All our guides were spectacularly well-trained, and as a result were almost impossible to draw out on politics. The Manaus guide was much more open than our Tucano friends, but even he only made vague references to "tough times" and the lack of dependability of politicians everywhere.
The guide did make one rather nice implication of the world's (and therefore Brazil's) reliance on the US economy for their own well-being: "If you have a headache we feel it here."
The Mercado Adolpho Lisboa, aka Mercado Municipal, is a marketplace located in Manaus, Brazil. It lies on the shore of the Rio Negro. The market was constructed between 1880 and 1883. The building was based on the Les Halles marketplace in Paris (demolished in 1971). The building's metallic structures were built in Paris and sent to Manaus by ship. The market is one of the largest open markets in the city (surprise), offering “fresh fruits, spices, fish, meat, souvenirs, traditional indigenous medications and among other products.”
As soon as we walked into the meat section, we were struck by the flies. There weren’t any. “Yes, we think it has something to do with the breeze coming off the river,” explained the guide. “We had a client from Pakistan who was fascinated by it. He said by contrast in his country you can’t actually see the meat.” It was clean and fresh, and was predominantly beef, I didn’t notice anything exotic. Probably a good thing. Passing through an archway we entered the souvenirs and other products section. The guide helped me to try to find a mudder for mashing my limes to make caipirinhas back at home. I thought a nice hardwood one would make a good souvenir. All we could find were pestle and mortars, and I couldn’t see buying a mortar I wouldn’t use just to get the pestle. Brian on the other hand bought a straw hat that suited him so well it looked like he’d owned it for years and Adam found the Brazil nuts he needed.
Last stop was the traditional indigenous medications section. BG, Adam and I shared a bag of arapaima fish scales, which make such good nail files that they sell for $5 each in the US, if you can get them. I was curious to know why the fish had such large and hard scales, and the answer was that they are large because the arapaima is one of the largest freshwater fish in the world, (as much as 15 feet!) and they are tough (I kid you not) to make them piranha-proof. Indeed a new science, biomimetics (the study of natural materials from living organisms and the processes that produce them) is studying the scales to reproduce their structure for applications such as soldiers’ body armor, which needs to be both tough and flexible. Just outside the market Tamao bought a whole selection of cachaças to carry home, so all in all a successful visit.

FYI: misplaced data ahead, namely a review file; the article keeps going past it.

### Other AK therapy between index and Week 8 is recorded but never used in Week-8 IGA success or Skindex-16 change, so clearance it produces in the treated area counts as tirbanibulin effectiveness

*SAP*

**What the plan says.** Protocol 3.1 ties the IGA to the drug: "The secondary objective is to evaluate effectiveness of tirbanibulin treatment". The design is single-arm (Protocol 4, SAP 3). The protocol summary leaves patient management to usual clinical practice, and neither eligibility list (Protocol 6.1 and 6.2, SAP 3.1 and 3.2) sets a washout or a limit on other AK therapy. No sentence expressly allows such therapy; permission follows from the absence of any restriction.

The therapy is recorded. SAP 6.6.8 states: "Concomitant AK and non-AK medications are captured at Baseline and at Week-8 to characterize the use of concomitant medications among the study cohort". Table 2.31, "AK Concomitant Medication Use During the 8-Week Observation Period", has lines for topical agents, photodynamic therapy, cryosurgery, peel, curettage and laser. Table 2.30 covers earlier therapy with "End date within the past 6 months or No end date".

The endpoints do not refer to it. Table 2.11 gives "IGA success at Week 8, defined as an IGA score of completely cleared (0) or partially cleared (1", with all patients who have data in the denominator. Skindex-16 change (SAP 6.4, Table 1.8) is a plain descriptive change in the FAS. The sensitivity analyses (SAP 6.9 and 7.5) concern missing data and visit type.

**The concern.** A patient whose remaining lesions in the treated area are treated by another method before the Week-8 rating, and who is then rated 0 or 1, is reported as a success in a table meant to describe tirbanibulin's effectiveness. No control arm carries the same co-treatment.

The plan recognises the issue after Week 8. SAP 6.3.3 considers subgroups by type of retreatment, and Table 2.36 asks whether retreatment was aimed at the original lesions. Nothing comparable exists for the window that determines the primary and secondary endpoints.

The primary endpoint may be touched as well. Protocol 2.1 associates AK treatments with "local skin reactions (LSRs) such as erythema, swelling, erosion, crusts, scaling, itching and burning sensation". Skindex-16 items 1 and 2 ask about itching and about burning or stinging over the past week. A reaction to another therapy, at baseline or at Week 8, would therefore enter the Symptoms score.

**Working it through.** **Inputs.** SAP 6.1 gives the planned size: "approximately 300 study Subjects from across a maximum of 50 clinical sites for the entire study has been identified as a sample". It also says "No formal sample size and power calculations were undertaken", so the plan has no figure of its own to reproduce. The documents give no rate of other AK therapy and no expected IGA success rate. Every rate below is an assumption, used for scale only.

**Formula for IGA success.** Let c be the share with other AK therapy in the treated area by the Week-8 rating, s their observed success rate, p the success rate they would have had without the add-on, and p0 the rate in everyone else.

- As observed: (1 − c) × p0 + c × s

The Opera House was as grand as we’d been led to believe. It was also “in a constant state of renovation” which suddenly explained why the rest of the city looked so completely run down: everything starts to rot the moment it exists. Half constructed buildings with black mildew all over them were not abandoned, they had just started to rot even before construction was completed. Not so the Opera House which at that moment was pristine, and by all accounts they were in a continuous state of keeping it so. To my great delight, after the disappointment of not being able to see a performance—any performance—the orchestra was practicing during our tour, and we were able to sit for a while and just listen. The guide had interesting things to say about the folks who make up the orchestra, implying that there was a large contingent of Russian and Eastern European musicians who were here putting in time until they were ready for the big leagues back home. There were stories of how hard it was for them to adapt to the, shall we say more relaxed style of this South American audience, none of which can be corroborated, but all of which makes a great deal of sense.
The theater was built in 1896 at the height of Brazil's rubber boom. The rubber barons, who spoke French and sent their linen shirt cuffs to Lisbon to be laundered, spared no expense in building and furnishing the theater, believing their wealth would last forever. They shipped in materials from all over the world, with furniture from Paris, marble from Italy, and steel from England. On the outside of the building, the dome was covered with 36,000 decorated ceramic tiles painted in the colors of the Brazilian national flag. My favorite tit-bit of attention to detail was the use of rubber cobbles in the street outside so that the horses and carriages did not disturb the audience inside. The first performance was given in 1897, with the Italian opera La Gioconda. Opera companies from Spain, Italy and Portugal traveled across the Atlantic to perform in Manaus. Forever turned out to be a mere decade, the theater staging its last opera in 1907, when Brazilian rubber began losing its markets to Far Eastern exporters. Teatro Amazonas then fell prey to termites and tropical storms. There wasn’t a single opera performance in Teatro Amazonas for 80 years until 1990 when the Teatro Amazonas reopened its doors after a three-year, $8-million restoration. The latest renovation of the theater is its fourth, but it has not been used for opera since the 1907 closing.